What is the Difference Between 18K and 14K Gold?
24K Gold & Alloy
Pure gold, although a beautifully rich golden color, is too soft to be practical for daily wear. A 24K ring would get bent out of shape very easily (not to mention be much more expensive than an 18K or 14K ring!) In order to make gold durable enough for daily wear, other metals such as silver and copper, named alloys, are mixed with 24K pure gold.
Each karat number indicates the percentage of pure gold. These have been stamped into gold as “purity marks” since the middle ages.
18K vs. 14K
Since 24K is pure gold, 18K means “18 parts gold out of 24” which is 75% pure gold, and 14K means “14 parts gold out of 24” which is 58% pure gold.
Does that mean 18K gold is better than 14K gold? Not necessarily. It does mean that 18K gold has a higher gold content compared to 14K gold, but the additional alloys used in making 14K gold also have benefits like making the gold more durable as well as more affordable.
Alloys not only add strength to gold, they also give us the opportunity to alter the color of the gold, which is how you get rose gold and white gold from a naturally yellow metal.
Copper is typically added to give gold a rosey hue. White gold is achieved by adding white metals such as silver, nickel, or palladium, then electroplated with rhodium (a platinum-family metal) for a whiter finish.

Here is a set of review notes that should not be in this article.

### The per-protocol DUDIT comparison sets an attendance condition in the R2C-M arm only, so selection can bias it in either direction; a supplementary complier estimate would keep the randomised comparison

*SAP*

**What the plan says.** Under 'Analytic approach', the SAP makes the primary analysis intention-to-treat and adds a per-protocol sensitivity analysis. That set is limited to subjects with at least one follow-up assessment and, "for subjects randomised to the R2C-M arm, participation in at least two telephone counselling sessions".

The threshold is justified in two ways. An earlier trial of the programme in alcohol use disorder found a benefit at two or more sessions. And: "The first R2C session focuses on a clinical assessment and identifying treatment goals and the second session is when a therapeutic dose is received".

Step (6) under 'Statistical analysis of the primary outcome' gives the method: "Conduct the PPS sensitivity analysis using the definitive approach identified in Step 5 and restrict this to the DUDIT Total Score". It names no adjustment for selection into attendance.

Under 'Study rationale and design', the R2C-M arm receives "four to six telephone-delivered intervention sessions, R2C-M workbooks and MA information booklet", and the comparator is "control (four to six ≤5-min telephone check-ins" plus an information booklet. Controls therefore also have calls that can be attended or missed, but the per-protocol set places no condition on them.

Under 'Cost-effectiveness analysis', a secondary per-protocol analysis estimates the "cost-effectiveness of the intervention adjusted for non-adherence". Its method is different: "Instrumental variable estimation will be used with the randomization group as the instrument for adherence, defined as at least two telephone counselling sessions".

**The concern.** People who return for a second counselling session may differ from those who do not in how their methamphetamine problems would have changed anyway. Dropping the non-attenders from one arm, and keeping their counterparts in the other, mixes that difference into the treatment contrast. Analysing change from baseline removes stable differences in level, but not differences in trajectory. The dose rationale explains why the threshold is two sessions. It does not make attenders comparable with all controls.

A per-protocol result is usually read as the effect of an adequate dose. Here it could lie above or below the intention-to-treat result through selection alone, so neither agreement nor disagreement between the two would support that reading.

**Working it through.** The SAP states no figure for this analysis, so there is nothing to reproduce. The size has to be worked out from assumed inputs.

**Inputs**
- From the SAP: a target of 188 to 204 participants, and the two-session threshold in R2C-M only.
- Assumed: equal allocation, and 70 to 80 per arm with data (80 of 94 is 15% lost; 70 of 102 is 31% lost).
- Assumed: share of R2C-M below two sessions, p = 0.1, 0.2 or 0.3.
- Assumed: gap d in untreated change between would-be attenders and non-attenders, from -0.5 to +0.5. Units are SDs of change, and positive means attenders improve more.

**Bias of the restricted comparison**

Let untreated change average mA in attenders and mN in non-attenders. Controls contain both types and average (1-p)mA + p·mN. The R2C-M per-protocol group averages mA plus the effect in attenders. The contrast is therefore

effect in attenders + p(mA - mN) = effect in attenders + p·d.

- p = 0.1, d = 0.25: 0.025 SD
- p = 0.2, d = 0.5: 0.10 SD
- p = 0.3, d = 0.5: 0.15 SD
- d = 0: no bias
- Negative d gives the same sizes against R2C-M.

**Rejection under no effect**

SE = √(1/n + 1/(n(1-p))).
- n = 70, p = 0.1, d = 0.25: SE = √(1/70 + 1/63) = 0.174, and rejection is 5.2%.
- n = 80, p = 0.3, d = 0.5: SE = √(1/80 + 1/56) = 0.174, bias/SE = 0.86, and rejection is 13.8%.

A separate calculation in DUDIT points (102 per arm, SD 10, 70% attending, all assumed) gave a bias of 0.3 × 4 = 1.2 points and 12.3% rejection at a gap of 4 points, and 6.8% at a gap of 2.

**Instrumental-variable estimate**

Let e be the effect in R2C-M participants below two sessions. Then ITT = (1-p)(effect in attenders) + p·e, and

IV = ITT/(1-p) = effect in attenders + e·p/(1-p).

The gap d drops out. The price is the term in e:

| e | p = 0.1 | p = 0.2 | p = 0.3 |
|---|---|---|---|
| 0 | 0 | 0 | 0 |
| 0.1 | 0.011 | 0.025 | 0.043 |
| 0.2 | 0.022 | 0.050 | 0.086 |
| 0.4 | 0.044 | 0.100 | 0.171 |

To learn more about Rhodium Plating and the difference between White Gold & Platinum read our White Gold vs Platinum Blog Post
Because of the higher percentage of alloys used, 14K rose gold and 14K white gold can be rosier and whiter than their 18K counterparts.
14K yellow gold is usually a slightly lighter shade of yellow compared to 18K yellow gold but, since we mix our own alloys in our studio to achieve our signature shade of yellow, there’s barely a noticeable difference between the two. So, you can enjoy the same rich yellow gold color no matter which ILA jewelry you choose.